Bozeman Health had a problem, one that officials at the health system with hospitals and clinics in southwestern Montana said had been building for months.
It had made it through the covid-19 pandemic’s most difficult trials but lost employees and paid a premium for traveling workers to fill the void. Inflation had also driven up operating costs.
The system, which serves one of the state’s richest and fastest-growing areas, was losing money. It spent nearly $15 million more than it brought in from January to June of this year, President and CEO John Hill said. On Aug. 2, Hill announced that Bozeman Health had laid off 28 people in leadership positions and wouldn’t fill 25 open leadership jobs. The system has a workforce of about 2,400 and an approximately $450 million budget for the year.
The pandemic has intensified a long-running health care worker shortage that has hit especially hard in large, rural states like Montana, which have few candidates to replace workers who depart. Expensive stopgaps — including traveling nurses — caused hospitals’ costs to rise. Staffing shortages have also left patients with longer waits for treatment or fewer providers to care for them.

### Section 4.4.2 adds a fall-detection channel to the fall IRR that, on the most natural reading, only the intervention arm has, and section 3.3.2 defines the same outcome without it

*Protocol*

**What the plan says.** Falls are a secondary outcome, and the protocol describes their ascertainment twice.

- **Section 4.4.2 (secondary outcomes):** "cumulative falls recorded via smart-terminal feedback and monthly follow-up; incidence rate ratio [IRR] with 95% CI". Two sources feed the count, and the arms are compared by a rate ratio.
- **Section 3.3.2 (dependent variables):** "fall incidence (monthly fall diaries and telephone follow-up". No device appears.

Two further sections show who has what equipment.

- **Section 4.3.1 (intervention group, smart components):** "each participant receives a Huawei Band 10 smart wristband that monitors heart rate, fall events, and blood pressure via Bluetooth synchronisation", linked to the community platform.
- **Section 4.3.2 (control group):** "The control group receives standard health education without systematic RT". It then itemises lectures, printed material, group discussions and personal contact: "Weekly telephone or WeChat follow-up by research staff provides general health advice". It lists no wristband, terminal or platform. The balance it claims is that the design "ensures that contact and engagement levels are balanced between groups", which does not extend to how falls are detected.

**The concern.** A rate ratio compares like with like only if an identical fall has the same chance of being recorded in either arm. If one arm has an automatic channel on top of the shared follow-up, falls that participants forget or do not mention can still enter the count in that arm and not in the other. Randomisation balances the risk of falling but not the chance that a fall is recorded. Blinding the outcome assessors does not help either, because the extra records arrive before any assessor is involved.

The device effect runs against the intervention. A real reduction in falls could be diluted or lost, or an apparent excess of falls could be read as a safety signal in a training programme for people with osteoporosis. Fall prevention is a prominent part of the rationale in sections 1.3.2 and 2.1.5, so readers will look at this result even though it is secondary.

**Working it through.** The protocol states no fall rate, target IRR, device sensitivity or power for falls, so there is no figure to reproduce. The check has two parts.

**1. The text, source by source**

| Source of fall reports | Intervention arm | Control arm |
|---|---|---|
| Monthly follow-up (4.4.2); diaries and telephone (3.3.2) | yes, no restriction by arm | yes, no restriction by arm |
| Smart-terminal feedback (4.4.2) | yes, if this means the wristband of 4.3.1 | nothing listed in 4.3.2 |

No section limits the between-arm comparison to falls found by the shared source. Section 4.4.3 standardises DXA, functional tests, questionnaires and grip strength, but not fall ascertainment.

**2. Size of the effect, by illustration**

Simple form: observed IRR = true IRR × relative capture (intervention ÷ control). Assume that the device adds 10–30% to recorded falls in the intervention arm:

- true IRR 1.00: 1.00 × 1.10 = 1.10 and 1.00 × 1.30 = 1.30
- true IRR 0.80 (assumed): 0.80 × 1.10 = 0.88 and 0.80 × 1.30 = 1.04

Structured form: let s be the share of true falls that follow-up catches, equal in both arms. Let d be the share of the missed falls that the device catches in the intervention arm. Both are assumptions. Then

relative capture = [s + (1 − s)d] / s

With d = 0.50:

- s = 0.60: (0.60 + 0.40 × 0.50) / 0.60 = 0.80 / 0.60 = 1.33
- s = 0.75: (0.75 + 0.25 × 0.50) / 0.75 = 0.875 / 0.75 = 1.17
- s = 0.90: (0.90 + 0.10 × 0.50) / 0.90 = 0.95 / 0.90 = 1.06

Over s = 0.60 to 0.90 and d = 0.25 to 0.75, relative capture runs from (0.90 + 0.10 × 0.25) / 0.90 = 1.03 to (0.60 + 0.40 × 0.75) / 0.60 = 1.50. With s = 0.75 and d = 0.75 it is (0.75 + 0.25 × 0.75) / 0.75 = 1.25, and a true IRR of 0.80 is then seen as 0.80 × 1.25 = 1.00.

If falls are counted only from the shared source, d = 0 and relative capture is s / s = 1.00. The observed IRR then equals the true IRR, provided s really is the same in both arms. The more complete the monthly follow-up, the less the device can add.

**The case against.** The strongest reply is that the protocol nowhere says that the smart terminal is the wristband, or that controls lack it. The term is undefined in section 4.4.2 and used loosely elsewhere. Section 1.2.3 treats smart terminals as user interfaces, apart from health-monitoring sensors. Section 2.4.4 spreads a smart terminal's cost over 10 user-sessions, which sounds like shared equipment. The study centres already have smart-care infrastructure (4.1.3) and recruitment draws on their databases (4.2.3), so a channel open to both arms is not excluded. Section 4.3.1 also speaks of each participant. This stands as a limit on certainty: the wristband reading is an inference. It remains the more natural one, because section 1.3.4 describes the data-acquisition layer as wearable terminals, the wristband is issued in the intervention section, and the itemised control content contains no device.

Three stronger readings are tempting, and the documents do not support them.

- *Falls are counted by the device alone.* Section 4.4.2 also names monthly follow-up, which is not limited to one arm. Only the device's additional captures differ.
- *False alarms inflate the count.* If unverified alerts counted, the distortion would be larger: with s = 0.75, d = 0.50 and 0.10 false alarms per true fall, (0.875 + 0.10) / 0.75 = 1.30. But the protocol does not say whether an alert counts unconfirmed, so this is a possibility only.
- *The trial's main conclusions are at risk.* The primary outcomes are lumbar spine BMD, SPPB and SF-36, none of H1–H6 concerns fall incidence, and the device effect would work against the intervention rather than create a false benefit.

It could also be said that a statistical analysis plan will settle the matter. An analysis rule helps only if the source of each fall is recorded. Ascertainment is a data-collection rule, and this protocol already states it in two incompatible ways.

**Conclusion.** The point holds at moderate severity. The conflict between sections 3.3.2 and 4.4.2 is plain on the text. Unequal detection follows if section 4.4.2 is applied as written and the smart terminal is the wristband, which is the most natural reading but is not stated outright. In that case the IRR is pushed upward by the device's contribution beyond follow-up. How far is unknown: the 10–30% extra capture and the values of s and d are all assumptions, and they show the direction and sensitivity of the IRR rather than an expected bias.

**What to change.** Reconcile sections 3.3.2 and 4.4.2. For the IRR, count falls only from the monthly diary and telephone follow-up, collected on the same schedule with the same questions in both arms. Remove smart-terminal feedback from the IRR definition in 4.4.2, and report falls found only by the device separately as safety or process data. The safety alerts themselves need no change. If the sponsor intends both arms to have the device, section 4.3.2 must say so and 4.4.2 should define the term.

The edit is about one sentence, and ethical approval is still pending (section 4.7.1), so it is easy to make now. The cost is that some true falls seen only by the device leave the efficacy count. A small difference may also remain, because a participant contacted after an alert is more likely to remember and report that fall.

In addition to Montana, hospitals in California, Mississippi, New York, Oregon, and elsewhere laid off workers and scaled back services this summer. Health systems have pointed toward low surgery volumes, high equipment prices, sicker patients, and struggling investments. Parallel to those problems, hospitals’ largest expense — payroll — skyrocketed.
“If you talk with just about any hospital l …